Let me tell you a joke.
There’s a company that sells chicken. They’re doing okay, but they could be doing better. They do a review of everything, and find that if they could find a more efficient way to pluck the chickens, they could greatly increase their profits.
“Get me the smartest man you can find,” says the chairman, “and ask him to come up with a better way to pluck chickens.”
His men go out and find the smartest man in the country – a Nobel Prize winner in theoretical physics.
They bring him to the company and explain their problem. He thinks for five minutes, and says “Okay, I’ve got it.
“First, we assume the chickens are perfect spheres in a frictionless vacuum…”
I was watching an episode of The Mentalist the other night, and it had a whole thing around Moral Dilemmas – you know the sort, “There’s ten people on a railway track and a train is coming, do you push a fat guy off the bridge to save the other people?”
I flat out refuse to answer these – or, if I think the asker is well-read enough to get it, I’ll answer “Mu.”
Mu is always the correct answer. These questions are false constructs – no-one will ever be in such perfectly sterile morally ambiguous situations, and so the answers to such questions are meaningless – about as useful as a plucking machine designed for perfectly spherical chickens.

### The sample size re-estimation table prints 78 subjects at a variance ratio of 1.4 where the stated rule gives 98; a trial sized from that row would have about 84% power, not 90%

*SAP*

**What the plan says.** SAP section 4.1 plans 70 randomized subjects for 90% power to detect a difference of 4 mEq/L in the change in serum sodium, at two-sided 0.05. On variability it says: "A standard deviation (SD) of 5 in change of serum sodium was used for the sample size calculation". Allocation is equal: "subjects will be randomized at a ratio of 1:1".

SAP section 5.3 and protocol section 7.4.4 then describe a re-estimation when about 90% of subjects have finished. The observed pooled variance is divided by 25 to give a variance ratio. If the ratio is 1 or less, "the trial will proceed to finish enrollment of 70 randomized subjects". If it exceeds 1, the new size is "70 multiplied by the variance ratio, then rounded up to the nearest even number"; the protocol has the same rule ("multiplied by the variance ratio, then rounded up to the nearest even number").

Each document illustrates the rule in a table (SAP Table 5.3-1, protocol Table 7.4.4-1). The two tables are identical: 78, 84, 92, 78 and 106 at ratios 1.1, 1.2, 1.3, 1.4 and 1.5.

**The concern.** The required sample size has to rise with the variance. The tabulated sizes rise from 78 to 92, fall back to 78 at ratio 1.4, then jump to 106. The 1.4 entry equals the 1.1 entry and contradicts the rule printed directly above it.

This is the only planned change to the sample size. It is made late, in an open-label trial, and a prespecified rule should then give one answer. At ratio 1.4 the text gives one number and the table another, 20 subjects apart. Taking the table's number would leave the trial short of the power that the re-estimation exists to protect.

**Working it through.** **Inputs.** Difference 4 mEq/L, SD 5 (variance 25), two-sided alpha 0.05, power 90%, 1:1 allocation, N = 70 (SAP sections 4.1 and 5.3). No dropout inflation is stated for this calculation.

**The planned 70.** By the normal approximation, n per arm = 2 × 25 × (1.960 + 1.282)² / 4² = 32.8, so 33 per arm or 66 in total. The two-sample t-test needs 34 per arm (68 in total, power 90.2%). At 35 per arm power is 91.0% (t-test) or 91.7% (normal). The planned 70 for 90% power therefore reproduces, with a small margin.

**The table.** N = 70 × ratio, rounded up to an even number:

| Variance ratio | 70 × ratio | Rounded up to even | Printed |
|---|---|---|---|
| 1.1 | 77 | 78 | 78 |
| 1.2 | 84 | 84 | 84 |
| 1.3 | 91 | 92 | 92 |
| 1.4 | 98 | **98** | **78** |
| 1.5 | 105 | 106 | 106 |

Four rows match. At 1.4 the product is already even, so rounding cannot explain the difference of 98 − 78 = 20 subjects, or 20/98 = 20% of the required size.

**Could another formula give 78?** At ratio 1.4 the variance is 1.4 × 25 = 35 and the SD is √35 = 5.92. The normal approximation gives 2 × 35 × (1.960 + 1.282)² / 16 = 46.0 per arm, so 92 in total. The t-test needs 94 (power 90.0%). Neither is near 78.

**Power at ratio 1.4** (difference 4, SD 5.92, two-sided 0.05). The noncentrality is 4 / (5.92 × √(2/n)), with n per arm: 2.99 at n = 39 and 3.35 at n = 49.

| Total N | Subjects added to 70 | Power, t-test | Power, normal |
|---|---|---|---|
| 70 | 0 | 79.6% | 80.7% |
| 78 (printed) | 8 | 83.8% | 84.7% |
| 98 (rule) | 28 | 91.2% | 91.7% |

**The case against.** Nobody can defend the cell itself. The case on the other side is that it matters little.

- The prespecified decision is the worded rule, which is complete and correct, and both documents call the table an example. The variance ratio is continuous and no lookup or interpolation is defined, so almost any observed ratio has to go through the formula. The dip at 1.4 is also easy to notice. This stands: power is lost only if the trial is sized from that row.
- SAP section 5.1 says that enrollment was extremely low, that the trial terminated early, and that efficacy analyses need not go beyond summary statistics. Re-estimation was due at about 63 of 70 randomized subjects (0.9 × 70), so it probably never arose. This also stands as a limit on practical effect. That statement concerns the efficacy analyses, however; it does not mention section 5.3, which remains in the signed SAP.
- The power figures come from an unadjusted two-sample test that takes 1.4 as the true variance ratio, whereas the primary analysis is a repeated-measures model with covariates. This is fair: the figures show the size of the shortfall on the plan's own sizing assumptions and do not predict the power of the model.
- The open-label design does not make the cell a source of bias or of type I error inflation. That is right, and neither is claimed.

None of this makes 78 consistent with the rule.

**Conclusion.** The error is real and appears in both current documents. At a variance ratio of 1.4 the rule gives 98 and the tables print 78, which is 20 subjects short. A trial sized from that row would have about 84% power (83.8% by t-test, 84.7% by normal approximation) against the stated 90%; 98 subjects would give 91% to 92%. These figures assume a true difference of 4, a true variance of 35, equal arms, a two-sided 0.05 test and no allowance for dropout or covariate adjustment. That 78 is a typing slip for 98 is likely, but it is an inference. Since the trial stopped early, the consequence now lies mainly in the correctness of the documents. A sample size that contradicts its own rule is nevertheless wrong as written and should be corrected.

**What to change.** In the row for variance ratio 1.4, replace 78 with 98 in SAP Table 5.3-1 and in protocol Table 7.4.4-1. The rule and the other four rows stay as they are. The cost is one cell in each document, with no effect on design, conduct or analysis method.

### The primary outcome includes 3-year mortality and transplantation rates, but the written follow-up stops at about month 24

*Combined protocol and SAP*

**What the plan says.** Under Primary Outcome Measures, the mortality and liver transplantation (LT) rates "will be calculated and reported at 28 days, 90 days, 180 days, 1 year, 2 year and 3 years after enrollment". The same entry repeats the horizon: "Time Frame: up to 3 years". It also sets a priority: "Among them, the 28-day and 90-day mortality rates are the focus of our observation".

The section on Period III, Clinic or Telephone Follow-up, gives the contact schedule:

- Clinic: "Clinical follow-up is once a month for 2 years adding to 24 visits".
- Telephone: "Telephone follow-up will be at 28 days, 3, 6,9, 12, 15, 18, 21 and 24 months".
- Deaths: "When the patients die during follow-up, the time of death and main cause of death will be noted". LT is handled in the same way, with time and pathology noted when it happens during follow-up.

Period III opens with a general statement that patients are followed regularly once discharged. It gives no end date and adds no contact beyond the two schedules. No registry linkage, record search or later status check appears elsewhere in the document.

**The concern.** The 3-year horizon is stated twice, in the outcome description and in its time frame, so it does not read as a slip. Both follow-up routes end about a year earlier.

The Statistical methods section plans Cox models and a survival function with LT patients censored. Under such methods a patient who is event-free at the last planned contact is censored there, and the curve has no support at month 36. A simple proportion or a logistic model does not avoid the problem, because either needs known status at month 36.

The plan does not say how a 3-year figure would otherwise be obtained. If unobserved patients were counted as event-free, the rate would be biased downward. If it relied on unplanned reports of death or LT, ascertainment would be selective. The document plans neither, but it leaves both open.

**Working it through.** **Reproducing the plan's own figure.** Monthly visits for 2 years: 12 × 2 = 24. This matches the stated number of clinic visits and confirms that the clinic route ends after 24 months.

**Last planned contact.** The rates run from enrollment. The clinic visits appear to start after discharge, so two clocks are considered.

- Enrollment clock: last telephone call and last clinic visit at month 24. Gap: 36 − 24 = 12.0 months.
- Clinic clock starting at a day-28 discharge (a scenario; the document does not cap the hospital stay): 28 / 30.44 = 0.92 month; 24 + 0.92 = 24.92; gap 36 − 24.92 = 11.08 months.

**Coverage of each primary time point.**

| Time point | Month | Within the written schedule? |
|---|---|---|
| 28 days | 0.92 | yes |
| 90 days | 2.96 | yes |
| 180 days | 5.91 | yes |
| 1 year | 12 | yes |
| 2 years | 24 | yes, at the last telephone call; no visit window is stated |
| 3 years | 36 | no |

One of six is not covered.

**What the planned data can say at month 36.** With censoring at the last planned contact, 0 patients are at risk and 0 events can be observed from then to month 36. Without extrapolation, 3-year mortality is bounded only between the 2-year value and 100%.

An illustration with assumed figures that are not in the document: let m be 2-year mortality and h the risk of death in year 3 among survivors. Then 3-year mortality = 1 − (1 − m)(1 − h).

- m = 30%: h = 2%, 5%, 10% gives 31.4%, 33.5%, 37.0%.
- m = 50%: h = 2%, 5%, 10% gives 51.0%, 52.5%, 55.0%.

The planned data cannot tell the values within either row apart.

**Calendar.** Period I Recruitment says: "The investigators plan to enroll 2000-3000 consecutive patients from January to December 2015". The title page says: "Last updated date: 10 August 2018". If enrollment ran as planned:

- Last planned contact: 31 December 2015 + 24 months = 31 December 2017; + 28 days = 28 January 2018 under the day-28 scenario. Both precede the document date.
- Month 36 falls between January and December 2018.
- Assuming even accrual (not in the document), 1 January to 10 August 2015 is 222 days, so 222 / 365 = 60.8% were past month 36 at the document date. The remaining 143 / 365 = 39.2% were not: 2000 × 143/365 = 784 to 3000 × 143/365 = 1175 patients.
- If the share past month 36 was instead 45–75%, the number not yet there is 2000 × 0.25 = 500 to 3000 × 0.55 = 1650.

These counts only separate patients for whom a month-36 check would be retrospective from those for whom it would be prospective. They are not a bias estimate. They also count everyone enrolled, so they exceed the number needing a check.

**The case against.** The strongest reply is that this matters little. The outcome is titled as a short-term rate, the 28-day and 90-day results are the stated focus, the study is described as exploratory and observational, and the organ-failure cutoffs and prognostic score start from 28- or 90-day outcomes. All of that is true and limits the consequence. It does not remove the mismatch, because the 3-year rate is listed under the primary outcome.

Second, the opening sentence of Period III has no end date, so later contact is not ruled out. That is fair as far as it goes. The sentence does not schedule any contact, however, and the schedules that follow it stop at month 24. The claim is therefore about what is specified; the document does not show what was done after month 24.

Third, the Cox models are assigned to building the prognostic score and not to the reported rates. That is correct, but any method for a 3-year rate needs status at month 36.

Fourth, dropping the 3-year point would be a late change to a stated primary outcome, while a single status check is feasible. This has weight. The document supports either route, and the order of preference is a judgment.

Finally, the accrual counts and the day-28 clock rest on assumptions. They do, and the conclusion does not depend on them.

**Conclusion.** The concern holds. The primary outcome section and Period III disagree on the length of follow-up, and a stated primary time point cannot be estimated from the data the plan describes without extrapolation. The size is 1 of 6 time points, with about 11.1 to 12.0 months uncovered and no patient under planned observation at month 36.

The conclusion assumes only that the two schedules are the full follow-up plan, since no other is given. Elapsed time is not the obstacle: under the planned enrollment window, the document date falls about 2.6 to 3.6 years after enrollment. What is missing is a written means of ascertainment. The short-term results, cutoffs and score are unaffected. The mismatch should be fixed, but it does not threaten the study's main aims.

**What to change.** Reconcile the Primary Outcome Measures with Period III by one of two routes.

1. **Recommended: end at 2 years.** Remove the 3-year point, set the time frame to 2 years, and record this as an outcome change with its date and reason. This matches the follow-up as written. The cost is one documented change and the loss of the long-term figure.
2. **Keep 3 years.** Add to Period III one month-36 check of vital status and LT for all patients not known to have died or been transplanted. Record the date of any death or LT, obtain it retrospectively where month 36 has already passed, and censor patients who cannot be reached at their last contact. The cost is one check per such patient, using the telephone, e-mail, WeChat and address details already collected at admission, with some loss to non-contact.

Sometimes, people counter this with the “Well, what if a psychopath gives you a gun and tells you to choose one person to kill, or he’ll kill all of them?” dilemma. Yes, such situations have arisen, but I am fairly sure that there is no way to tell what you would choose until you are actually in that situation, no matter how many beers you discuss it over in the pub.
Note that I have no problem with discussing the moral consequences of such dilemmas – these are, after all, the real point of asking such questions. However, there seems to be an insistent, arrogant mindset among some people that it is absolutely necessary that you have answers for these questions, and that those answers will reveal your moral character.
(And, speaking of bulls, does a cow have Buddha nature?)